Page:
Safety Advice

Heavy vehicles

A collision between a heavy vehicle and a train at a level crossing poses the biggest risk to human life in a road accident.

If a truck or bus collides with a passenger train, it could be catastrophic. These types of collisions are also more likely to derail a train and cause the greatest damage to road and railway infrastructure.

Since 2000 there have been more than 46 collisions between heavy vehicles and trains in New Zealand.

There have also been more than 340 near collisions reported by train drivers in the past 10 years. In many of these cases flashing lights and bells or barriers were activated at the time.Near collisions can have a traumatic effect both on the drivers of heavy vehicles and on train drivers.

Driving Rules for Heavy Vehicles (from the NZ Road Code)

The following rules apply to all heavy vehicle drivers, including those carrying dangerous goods, large passenger service vehicles and ALL school buses (regardless of their size).

At railway level crossings controlled by red flashing lights or barriers, you must:

  • come to a complete stop when flashing lights have started flashing and:
  • not proceed until the lights stop flashing, the barriers have lifted and the line is clear of trains.

If the signals are not activated then there is no requirement to stop, however drivers should still apply safe driving skills and look for trains to ensure the line is clear.

When approaching a level crossing controlled by a “stop” sign (or where there is no “give way” sign), you must:

  • come to a complete stop clear of the line where you can see in both directions along the line;
  • look for trains; and
  • only proceed over the crossing if there are no trains approaching. 

At level crossings controlled by a “give way” sign, you must:

  • slow down and prepare to stop;
  • look for trains in both directions along the line;
  • only proceed if there are no trains approaching.

BUT: you must always come to a complete stop at a level crossing if there is no signals or barrier arms and:

  • You are carrying dangerous goods of class 1 (other than small packages of explosives as specified in The Dangerous Goods Rule, section 2.5)
  • You are carrying dangerous goods of class 2.1 or 3 in quantities of 250 litres or more.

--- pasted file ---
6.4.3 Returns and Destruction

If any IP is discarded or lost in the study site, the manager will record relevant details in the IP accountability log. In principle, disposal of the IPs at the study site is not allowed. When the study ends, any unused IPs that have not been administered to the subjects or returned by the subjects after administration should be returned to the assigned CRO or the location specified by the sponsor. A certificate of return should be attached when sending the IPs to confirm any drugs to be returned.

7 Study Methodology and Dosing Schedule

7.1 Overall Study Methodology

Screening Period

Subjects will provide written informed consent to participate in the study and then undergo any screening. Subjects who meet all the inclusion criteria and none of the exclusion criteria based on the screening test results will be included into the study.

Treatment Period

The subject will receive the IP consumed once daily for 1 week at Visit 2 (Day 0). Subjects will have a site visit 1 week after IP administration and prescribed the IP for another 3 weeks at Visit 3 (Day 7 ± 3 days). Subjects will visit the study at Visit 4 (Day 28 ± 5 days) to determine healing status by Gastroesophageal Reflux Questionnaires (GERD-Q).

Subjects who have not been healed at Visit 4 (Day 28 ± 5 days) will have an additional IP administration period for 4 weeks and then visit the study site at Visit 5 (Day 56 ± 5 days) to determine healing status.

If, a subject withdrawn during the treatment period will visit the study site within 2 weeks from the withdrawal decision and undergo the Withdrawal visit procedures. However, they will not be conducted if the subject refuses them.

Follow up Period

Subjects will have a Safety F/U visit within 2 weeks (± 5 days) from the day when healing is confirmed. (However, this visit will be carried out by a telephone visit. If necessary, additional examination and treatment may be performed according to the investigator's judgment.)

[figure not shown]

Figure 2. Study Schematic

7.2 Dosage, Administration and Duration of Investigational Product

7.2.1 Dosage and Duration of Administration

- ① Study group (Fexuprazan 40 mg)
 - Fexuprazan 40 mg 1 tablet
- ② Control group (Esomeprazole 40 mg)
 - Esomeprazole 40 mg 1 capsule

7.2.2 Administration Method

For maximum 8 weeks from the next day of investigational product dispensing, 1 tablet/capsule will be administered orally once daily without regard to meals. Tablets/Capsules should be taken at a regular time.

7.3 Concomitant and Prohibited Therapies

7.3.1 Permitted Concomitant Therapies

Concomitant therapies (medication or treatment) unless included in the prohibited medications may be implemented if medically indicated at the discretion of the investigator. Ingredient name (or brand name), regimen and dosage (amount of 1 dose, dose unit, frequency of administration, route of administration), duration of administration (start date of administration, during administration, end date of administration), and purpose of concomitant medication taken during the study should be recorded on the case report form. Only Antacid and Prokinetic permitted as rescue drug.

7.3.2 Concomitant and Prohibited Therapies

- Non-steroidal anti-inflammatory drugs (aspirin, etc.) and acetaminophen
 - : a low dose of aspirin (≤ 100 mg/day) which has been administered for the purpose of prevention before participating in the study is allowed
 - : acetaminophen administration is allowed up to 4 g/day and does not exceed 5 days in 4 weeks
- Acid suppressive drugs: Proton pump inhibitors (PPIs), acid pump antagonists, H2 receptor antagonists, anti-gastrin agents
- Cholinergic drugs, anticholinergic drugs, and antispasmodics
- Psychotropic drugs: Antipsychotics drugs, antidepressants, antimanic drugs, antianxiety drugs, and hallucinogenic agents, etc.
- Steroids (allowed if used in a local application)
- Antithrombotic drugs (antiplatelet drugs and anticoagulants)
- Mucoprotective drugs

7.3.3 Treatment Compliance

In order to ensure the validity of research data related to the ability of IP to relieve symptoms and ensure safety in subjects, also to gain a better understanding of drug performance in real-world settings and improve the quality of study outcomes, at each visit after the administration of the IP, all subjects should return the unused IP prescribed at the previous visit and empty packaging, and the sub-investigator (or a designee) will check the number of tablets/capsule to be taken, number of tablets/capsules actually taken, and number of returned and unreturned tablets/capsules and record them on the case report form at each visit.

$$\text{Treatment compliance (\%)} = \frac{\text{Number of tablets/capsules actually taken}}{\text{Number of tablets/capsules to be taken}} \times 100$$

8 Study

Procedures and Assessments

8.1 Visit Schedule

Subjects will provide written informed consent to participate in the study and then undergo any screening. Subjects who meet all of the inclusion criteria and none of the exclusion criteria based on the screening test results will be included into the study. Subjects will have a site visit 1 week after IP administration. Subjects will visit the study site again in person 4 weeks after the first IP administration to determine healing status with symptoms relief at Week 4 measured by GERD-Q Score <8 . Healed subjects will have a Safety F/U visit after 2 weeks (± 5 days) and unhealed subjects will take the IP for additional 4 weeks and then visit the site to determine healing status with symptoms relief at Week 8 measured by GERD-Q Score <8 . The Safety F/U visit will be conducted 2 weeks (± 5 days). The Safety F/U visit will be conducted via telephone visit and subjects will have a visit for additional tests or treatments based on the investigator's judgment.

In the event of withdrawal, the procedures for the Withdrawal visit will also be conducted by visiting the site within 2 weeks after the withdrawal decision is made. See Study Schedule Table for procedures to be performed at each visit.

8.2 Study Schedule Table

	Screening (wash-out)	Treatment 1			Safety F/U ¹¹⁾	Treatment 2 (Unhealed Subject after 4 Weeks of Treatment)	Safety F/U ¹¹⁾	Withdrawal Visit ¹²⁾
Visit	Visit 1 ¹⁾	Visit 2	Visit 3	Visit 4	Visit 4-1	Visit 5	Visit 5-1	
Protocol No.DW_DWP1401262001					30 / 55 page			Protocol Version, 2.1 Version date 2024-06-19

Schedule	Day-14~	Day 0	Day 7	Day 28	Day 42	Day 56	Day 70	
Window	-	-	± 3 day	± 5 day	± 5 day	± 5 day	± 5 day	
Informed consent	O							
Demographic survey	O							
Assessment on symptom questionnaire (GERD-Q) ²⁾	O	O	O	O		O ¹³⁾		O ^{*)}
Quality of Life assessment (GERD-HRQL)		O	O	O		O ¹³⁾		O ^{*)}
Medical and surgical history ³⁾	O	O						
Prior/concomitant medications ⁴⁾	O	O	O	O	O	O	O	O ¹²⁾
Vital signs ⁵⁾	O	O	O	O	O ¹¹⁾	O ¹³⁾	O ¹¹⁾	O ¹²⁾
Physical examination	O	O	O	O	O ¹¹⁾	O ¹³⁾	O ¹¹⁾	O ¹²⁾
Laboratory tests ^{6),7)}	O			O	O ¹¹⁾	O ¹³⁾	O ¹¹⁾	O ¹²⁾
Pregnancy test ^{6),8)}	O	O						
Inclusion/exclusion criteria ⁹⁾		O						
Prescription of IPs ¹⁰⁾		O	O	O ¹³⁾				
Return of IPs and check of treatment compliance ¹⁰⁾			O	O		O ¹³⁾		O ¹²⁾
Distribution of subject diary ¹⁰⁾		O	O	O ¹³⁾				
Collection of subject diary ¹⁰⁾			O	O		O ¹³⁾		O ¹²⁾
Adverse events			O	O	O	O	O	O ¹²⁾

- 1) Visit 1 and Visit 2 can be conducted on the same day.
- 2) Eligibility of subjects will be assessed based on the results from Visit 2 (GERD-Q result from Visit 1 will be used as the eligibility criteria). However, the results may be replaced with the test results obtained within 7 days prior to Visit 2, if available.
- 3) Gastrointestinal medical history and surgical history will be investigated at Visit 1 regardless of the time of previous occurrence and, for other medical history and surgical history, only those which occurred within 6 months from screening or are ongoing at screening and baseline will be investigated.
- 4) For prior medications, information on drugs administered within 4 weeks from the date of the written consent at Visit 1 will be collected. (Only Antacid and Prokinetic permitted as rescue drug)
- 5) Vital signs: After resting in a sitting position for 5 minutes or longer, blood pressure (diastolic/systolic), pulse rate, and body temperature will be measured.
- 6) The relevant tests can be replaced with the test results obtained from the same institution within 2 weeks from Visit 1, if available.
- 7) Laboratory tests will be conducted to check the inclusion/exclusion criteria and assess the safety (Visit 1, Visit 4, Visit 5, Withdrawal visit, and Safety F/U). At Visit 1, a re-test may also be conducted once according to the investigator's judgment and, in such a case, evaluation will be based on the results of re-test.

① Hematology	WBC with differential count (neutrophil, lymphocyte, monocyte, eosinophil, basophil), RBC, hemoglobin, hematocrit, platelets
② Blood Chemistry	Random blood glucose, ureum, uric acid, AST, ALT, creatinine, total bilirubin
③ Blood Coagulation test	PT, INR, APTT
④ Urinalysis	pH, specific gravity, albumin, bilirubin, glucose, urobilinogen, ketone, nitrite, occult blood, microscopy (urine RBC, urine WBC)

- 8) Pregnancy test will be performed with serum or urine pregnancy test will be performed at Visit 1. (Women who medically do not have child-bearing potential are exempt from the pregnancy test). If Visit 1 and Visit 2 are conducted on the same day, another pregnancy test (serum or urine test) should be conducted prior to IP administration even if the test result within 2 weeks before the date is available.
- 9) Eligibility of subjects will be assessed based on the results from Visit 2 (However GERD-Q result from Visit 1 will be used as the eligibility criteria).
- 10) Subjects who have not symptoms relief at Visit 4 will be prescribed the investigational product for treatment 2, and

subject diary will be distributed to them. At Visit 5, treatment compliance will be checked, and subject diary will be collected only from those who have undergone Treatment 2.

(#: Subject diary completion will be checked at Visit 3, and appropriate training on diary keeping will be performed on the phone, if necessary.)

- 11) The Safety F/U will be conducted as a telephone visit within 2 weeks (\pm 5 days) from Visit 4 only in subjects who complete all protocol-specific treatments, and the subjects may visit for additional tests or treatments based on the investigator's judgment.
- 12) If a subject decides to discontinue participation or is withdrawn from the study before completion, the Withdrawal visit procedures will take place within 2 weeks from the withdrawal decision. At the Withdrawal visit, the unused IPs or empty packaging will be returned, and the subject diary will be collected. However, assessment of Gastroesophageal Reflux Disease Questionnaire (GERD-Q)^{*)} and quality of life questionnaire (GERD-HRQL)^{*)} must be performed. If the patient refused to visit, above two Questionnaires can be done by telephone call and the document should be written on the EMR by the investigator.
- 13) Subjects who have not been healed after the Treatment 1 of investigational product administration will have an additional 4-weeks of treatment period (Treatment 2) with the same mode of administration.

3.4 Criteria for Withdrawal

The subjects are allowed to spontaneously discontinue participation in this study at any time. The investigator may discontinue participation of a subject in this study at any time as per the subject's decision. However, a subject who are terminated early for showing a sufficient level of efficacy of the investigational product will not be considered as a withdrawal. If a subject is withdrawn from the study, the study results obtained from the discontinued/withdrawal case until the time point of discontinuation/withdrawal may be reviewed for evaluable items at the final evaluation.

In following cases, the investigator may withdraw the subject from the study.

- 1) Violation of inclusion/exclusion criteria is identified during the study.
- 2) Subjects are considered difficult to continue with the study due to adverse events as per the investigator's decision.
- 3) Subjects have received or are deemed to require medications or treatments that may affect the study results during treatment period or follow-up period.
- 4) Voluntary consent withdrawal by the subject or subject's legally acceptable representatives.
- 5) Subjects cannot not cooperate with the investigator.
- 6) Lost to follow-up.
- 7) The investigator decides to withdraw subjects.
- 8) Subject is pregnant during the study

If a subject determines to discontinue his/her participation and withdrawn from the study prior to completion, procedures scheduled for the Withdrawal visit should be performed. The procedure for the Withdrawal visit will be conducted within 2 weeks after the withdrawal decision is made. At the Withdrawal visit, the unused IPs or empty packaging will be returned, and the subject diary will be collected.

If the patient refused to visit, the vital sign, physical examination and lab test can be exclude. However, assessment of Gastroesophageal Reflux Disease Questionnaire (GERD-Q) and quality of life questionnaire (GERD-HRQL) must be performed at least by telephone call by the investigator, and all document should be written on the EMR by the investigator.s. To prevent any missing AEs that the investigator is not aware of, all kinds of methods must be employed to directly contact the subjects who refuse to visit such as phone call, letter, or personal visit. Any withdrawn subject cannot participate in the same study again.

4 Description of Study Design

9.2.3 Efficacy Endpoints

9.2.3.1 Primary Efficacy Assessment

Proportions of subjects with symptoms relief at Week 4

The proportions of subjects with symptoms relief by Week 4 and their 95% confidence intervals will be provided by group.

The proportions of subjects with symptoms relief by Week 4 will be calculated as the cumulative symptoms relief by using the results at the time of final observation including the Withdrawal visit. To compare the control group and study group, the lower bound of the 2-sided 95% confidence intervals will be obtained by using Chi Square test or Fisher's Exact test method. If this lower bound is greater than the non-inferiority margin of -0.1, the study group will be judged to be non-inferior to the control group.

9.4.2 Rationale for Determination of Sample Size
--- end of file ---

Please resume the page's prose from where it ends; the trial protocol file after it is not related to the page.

• You are carrying dangerous goods of class 2.1 or 3 in a tankwagon, portable tank or container for bulk quantities.
  • You are carrying passengers in a large passenger service vehicle.
  • You are carrying school children in a school bus (of any size).


If there are two tracks, there could be two trains coming. Always look in both directions for trains.
Never attempt to beat a train over the crossing – trains are usually travelling faster than they appear.Get into the practice of turning off radios and winding down windows when approaching a level crossing.

Stacking distances

It is important to have a good understanding of the length of your vehicle to understand how much room there is for your vehicle on the other side of the crossing.

Never enter a level crossing if you are unsure whether there is enough space on the other side. Always err on the side of caution.

Many collisions occur because the back of the vehicle is left hanging on the tracks.

Over dimension and over weight loads

Information about permit applications for operators of over dimension and over weight loads can be downloaded from the KiwiRail website here.


If you notice a problem with a level crossing or are stuck on a level crossing call the Train Control Emergency Number 0800 808 400. Please note this number is only to be used in emergency situations.

This information is available in this a PDF file for organisations or individuals who wish to circulate this information more widely.



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